Death March Day 1: Scorecard
Rating the presentations and panels. And parties.
Not counting Tuesday's lovely early evening reception and dinner from National Geographic, here's a brief rundown of how the Death March With Cocktails, aka the Television Critics Association winter press tour, fared on Day 1.
MTV Networks: TV Land presented Retired at 35, starring George Segal and Jessica Walter. Critic buzz is bad on the show, but at least Jessica Walter is always a joy. The channel followed with Hot In Cleveland, the series that inspired TV Land to continue in the scripted arena. Valerie Bertinelli talked about being 50, Wendie Malick talked about being 60, Jane Leeves kept quiet and, so surprise here, Betty White stole the show.
CMT gave us Working Class, another sitcom, this time with Melissa Peterman and Ed Asner. She was boldly talkative and he was crotchety, which no one could really tell was an act or not. He mocked White and Cloris Leachman but not Mary Tyler Moore. The latter will be a guest star on Hot in Cleveland. Not a lot of buzz on Working Class at all.
Spike TV, on the other hand, made quite the impact with Coal, a new reality series (set to air in the spring) about Appalachian coal miners. It's from Thom Beers, no stranger to dangerous jobs. What with the Chilean miners, you might has this has a built in level of interest. Beyond that, the lives of the miners and life in the area will no doubt be compelling.
Comedy Central scored big with Onion SportsDome, a half hour spoof on the likes of SportsCenter and its ilk. Lots of material there and it looks like the Onion people will mine it well. Tosh.0 isn't exactly new, but the channel did comedian and host Daniel Tosh a big favor by giving him an audience with many critics who may not have been familiar with the show. Tosh was funny and probably opened some eyes.
Sorry, passed on The Nail Files from TV Guide Network (network?!). Went to Pie N' Burger instead. If you've ever been there, you'll agree it was a good decision. Loads of critics who stayed for the panel also agreed that I (and others not named) made a good decision.
National Geographic Channel had a big chunk of time in the middle of the day, trotting out Beast Hunter, Explorer, Alien Invasion/Area 51 Declassified, and Wild About Snakes. Every time I go to Nat Geo sessions, I end up thinking most of the stuff looks great, but then it often gets lost in the clutter of scripted shows later on (this happens to a lot of other critics as well. It's called The PBS Syndrome. But honestly, the series in question really did seem compelling, particularly three Explorer specials (one on journalist Terry Anderson called American Hostage, another called How to Build a Beating Heart and a very intriguing documentary called The Angel Effect, about how the supernatural and science collide in the minds of people in near-death experiences).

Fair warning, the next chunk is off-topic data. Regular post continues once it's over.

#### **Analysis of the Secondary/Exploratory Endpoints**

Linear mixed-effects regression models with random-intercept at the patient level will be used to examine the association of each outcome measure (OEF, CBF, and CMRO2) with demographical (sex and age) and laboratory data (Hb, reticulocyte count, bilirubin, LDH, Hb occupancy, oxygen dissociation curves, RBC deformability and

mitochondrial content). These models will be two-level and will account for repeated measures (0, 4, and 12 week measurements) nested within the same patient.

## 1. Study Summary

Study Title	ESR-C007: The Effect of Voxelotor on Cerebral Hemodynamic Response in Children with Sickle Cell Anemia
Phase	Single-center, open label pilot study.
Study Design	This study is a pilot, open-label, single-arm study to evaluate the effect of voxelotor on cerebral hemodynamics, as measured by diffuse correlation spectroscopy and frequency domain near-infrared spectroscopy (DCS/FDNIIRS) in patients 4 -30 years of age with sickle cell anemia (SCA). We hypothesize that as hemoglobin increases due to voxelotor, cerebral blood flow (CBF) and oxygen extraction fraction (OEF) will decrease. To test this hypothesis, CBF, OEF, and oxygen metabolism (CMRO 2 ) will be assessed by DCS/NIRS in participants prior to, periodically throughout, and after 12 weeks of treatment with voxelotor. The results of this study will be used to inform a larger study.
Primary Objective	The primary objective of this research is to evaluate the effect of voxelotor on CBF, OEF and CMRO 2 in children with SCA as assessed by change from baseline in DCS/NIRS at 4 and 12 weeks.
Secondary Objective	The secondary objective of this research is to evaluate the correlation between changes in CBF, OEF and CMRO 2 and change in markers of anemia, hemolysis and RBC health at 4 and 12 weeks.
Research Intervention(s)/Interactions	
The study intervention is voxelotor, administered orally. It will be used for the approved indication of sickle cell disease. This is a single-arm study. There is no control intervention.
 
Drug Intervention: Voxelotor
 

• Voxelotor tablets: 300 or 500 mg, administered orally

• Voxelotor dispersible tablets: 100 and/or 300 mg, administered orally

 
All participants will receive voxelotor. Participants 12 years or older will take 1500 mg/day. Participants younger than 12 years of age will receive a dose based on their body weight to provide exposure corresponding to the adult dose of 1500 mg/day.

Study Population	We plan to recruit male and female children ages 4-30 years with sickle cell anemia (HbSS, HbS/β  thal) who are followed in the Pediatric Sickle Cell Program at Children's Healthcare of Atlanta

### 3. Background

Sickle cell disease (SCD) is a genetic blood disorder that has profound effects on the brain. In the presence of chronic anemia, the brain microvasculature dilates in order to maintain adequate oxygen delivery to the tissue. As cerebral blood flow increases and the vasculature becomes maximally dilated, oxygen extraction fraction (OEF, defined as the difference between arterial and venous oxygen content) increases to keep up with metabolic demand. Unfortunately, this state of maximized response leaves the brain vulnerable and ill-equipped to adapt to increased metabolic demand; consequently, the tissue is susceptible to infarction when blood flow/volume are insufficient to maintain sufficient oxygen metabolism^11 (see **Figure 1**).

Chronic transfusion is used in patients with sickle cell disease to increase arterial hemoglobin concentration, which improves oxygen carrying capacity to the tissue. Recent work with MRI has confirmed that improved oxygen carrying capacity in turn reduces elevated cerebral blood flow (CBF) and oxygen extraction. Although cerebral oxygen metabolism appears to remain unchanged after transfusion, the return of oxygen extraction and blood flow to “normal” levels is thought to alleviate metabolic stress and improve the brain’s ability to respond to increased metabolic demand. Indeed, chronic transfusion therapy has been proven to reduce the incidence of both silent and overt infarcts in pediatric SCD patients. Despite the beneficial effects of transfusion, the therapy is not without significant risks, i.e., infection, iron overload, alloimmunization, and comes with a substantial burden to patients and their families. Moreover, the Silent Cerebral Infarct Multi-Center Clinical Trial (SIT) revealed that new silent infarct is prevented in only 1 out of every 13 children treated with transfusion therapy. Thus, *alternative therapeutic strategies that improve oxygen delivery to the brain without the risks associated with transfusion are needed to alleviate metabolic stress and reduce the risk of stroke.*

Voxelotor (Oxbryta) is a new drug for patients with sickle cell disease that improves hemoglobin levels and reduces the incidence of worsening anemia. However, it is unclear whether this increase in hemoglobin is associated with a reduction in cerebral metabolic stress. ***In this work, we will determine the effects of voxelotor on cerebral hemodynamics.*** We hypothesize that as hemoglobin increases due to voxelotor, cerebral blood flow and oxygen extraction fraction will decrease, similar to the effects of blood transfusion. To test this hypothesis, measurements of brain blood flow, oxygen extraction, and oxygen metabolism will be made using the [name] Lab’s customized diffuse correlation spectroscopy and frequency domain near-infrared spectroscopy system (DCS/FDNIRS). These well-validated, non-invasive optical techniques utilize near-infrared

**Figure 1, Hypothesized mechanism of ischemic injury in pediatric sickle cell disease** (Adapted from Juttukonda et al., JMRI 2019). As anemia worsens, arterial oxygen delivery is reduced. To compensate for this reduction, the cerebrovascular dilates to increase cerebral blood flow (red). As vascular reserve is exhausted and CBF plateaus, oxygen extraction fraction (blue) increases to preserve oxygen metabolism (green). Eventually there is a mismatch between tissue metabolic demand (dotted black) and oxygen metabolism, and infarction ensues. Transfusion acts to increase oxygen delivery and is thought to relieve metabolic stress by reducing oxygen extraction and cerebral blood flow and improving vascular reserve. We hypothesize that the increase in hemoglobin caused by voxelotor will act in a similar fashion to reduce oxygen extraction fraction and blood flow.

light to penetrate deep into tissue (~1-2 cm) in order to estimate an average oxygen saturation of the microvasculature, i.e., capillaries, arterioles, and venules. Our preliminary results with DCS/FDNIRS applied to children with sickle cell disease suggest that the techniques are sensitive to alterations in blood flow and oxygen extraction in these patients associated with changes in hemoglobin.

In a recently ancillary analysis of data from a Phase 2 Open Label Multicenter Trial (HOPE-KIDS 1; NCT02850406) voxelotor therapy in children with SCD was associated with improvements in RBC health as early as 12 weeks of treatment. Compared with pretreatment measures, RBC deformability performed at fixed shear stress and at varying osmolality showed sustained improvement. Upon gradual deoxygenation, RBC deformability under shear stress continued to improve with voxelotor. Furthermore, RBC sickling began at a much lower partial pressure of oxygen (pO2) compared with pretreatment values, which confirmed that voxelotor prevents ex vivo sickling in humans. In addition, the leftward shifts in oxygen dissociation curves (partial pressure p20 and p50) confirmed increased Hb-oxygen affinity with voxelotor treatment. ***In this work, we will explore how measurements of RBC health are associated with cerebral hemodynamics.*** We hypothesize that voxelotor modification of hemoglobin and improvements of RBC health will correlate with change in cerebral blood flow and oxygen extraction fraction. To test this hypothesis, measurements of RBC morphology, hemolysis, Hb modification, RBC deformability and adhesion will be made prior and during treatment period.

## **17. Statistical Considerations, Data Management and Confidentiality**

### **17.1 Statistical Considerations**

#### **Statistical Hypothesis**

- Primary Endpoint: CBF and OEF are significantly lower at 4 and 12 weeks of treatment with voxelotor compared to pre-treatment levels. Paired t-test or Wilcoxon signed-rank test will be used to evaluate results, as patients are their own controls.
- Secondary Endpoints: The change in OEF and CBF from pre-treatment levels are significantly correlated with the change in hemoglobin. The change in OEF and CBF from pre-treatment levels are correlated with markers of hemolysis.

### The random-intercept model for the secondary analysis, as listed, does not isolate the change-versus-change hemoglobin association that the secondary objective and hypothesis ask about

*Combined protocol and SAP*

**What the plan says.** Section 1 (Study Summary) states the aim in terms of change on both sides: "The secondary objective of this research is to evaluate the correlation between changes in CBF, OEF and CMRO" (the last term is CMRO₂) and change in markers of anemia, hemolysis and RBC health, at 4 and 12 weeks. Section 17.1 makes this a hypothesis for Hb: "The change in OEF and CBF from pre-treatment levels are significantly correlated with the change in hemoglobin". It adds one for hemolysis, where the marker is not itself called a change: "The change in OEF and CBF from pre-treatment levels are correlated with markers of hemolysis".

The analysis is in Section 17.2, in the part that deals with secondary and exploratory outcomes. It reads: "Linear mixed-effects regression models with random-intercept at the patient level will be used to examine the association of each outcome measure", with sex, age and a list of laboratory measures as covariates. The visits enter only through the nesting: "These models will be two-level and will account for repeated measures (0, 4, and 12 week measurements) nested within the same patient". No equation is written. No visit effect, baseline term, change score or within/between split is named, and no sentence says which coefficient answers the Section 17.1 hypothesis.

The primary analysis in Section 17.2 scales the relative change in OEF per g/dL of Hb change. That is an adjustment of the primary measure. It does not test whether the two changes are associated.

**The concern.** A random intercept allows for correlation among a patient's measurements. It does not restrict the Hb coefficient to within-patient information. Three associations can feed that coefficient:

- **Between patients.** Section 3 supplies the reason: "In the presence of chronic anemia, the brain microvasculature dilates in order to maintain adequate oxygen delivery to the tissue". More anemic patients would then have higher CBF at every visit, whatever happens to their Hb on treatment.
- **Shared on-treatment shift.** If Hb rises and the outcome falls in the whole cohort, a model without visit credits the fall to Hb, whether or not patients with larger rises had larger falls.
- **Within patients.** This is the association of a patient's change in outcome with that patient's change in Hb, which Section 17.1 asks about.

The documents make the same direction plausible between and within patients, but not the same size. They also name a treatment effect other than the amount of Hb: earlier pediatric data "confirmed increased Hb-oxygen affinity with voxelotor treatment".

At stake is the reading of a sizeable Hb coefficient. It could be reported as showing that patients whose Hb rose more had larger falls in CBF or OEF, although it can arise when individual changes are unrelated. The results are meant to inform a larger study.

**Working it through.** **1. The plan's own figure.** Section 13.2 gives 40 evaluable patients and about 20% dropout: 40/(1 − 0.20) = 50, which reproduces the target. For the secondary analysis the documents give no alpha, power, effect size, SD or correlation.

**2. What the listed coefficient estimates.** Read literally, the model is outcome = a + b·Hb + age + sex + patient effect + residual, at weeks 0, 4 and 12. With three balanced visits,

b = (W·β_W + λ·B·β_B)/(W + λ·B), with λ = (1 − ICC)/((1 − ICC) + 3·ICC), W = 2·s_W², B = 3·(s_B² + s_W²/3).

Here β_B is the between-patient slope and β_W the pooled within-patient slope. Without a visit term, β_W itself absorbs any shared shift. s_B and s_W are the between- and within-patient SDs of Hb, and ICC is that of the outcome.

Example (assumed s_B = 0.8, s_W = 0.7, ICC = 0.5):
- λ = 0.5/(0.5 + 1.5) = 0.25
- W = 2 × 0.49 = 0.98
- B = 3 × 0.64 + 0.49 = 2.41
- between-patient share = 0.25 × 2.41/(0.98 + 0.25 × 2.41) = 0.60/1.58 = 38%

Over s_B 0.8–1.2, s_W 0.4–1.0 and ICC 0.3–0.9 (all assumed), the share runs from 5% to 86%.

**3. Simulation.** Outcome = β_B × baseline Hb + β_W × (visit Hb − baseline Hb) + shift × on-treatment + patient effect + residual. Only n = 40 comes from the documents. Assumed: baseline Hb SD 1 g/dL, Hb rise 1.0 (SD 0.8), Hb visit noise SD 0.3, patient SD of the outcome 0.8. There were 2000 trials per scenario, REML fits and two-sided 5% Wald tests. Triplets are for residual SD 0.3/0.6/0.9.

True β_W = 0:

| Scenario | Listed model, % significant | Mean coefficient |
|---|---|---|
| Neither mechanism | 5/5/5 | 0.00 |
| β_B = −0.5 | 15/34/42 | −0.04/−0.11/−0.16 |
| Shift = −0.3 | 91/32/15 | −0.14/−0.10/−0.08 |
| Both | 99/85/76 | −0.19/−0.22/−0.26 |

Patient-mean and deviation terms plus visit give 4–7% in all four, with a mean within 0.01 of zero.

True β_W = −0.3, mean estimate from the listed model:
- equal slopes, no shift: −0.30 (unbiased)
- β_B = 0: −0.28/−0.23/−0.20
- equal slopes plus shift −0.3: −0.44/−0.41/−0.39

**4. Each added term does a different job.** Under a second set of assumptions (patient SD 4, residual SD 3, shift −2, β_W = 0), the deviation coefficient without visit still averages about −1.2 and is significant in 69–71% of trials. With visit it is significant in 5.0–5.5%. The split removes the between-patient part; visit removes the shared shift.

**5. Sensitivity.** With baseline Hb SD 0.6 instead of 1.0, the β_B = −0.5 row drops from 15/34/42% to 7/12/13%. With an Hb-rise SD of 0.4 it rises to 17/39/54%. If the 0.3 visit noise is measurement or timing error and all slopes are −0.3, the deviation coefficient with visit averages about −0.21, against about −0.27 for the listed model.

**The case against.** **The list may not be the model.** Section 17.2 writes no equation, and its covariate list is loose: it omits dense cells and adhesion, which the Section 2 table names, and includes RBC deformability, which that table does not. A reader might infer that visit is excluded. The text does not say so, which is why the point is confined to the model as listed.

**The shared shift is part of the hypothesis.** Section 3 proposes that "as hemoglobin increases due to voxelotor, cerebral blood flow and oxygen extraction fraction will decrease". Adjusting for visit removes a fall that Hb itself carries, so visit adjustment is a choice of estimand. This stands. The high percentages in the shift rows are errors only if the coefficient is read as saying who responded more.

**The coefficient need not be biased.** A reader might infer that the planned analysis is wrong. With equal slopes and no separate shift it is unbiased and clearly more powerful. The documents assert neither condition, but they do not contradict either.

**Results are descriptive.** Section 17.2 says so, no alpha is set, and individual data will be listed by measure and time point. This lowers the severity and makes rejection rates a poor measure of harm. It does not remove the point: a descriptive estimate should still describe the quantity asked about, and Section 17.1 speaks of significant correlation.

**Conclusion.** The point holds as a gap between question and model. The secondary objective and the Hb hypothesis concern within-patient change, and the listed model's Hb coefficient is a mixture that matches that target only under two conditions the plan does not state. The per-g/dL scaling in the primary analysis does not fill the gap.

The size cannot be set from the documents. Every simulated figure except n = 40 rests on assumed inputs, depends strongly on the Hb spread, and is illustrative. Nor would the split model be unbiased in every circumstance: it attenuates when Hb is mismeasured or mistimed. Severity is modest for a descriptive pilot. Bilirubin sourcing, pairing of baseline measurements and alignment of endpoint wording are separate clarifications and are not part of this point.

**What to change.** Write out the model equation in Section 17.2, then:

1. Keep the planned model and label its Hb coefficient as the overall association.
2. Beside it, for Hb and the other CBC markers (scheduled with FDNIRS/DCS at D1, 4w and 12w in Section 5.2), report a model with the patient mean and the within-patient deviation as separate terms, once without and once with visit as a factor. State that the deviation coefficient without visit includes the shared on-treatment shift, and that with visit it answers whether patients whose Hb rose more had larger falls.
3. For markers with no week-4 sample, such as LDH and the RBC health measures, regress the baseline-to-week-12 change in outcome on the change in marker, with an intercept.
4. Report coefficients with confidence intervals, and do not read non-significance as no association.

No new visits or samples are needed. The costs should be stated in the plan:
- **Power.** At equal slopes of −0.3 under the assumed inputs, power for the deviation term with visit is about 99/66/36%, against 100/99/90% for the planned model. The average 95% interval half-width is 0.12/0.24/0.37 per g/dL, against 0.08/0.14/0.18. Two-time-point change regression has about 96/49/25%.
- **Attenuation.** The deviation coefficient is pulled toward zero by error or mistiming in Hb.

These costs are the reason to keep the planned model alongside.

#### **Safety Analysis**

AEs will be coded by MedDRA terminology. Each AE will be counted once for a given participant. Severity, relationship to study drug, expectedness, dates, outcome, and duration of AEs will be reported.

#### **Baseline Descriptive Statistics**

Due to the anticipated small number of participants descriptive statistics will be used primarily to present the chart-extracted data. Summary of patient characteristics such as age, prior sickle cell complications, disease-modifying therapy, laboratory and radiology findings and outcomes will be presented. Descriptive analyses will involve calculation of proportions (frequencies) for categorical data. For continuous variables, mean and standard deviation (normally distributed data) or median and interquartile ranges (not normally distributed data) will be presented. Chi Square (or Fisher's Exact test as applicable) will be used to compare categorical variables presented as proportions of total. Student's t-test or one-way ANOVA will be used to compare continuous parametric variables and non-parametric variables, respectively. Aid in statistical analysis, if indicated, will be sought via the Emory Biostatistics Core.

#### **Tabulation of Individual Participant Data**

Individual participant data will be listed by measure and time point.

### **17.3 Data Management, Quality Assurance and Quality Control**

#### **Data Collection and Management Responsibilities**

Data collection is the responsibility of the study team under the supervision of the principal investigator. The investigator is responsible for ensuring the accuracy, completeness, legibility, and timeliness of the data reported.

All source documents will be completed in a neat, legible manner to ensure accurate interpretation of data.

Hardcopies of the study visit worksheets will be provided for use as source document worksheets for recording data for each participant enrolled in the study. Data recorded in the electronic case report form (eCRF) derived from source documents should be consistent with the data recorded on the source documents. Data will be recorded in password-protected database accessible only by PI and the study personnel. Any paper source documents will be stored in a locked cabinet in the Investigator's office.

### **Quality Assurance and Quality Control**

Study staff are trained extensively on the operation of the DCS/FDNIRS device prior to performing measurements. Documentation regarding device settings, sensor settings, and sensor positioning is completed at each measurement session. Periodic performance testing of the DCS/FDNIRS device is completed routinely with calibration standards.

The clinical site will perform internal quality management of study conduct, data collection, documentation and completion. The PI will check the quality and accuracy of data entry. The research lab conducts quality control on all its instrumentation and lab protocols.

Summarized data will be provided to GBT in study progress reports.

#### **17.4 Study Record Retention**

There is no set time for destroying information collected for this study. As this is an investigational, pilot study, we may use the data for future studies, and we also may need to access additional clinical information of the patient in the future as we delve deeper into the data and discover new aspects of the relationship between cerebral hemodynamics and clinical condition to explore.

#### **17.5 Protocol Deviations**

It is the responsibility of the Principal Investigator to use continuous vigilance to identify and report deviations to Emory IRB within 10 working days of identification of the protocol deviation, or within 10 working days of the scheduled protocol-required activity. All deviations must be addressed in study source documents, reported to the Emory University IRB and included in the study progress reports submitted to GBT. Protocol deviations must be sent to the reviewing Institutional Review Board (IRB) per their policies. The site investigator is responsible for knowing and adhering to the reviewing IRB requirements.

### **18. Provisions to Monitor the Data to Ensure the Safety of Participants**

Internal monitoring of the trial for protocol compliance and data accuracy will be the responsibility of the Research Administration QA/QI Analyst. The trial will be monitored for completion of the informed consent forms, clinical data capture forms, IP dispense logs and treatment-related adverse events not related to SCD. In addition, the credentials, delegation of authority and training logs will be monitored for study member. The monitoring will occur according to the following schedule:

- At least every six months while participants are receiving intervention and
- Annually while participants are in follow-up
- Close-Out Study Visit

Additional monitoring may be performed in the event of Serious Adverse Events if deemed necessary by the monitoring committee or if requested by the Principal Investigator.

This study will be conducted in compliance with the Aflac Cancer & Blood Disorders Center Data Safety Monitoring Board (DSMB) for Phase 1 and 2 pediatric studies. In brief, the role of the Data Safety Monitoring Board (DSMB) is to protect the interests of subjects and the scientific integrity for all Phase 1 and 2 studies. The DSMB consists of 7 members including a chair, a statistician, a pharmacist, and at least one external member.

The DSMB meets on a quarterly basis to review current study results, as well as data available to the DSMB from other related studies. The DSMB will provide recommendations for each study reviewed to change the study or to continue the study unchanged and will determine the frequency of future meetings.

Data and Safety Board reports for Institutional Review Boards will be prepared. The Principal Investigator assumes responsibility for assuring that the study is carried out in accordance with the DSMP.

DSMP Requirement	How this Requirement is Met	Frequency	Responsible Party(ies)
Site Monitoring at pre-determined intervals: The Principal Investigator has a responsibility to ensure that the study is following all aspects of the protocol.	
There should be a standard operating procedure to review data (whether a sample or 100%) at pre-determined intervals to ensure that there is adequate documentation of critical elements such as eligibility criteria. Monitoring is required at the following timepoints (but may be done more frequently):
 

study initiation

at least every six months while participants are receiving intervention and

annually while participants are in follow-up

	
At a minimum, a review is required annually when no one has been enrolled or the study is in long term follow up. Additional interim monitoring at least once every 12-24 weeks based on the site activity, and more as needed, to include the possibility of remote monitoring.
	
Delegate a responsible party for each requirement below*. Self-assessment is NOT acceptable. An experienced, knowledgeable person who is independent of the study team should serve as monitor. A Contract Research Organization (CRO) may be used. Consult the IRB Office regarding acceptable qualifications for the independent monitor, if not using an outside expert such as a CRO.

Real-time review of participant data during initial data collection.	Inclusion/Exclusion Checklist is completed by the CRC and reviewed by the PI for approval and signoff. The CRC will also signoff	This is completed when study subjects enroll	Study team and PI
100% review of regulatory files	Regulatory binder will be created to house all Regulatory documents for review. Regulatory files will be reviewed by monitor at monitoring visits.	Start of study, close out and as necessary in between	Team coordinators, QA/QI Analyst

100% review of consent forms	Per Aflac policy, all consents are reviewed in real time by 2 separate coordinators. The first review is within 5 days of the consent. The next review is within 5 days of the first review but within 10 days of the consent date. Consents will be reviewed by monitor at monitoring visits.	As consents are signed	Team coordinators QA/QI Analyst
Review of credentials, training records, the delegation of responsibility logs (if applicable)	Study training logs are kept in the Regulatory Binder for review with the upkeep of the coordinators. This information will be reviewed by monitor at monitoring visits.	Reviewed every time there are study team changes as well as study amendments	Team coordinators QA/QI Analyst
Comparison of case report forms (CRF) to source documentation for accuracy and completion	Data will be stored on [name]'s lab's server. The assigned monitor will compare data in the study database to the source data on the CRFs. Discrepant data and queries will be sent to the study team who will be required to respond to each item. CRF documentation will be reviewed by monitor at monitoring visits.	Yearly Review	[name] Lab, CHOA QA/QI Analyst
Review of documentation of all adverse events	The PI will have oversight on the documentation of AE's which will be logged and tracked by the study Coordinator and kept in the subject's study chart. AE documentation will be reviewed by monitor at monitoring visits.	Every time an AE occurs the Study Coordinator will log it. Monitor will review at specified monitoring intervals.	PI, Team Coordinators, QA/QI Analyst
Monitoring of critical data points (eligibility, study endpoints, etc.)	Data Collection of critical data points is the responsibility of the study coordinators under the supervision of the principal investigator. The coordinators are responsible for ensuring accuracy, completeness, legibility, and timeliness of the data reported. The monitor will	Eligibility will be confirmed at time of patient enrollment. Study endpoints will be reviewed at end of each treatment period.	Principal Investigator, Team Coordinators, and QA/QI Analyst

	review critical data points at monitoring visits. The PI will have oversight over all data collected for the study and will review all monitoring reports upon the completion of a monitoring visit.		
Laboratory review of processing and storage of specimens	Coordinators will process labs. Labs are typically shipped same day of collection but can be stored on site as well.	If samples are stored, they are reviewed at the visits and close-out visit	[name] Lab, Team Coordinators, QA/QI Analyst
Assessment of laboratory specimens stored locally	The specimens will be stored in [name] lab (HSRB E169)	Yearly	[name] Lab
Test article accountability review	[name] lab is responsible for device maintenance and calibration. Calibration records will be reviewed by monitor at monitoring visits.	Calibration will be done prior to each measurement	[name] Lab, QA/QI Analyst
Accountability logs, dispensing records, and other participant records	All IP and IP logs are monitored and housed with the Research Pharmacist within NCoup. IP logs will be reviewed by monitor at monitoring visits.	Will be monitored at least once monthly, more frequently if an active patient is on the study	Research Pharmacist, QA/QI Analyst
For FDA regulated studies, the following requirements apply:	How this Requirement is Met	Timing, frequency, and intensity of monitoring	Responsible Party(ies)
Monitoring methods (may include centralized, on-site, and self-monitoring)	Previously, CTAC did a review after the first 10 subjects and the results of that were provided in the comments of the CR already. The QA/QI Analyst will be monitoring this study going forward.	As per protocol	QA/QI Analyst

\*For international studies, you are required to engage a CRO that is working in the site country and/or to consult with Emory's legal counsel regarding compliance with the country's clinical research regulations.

There are times at this event when you choose to not attend and times when you simply have to make time for writing. So I skipped TV One and The Weather Channel.
ESPN closed out the day with Year of the Quarterback, which had a panel featuring Steve Young and Jerry Rice. I'm not sure any non-49ers fans enjoyed that as much as I did, but the panel did confirm that Young is too smart for sports. Or that ESPN needs to give him a show that taps into his talents in fresh ways. The last panel, BCS Title Game was...can't tell you. Got so bored I nodded off. If you've ever heard people talk about the need to fix the BCS system, then just imagine a lot of that, in a sparse ballroom just 50 or so feet away from where the night's party was about to start.
Comcast Entertainment Group (that's E!, The Style Network and G4 - but not yet NBC), hosted the party. Never speak ill of a party that has excellent food and serves Veuve Clicquot the entire time. Plus they had Ryan Seacrest show up for about 45 seconds and Chelsea Handler, too. She continues to be over-handled by her handlers for reasons that escape most people, but again - Veuve Clicquot. Plus some other people who are on those channels were there. Oh, and there was food.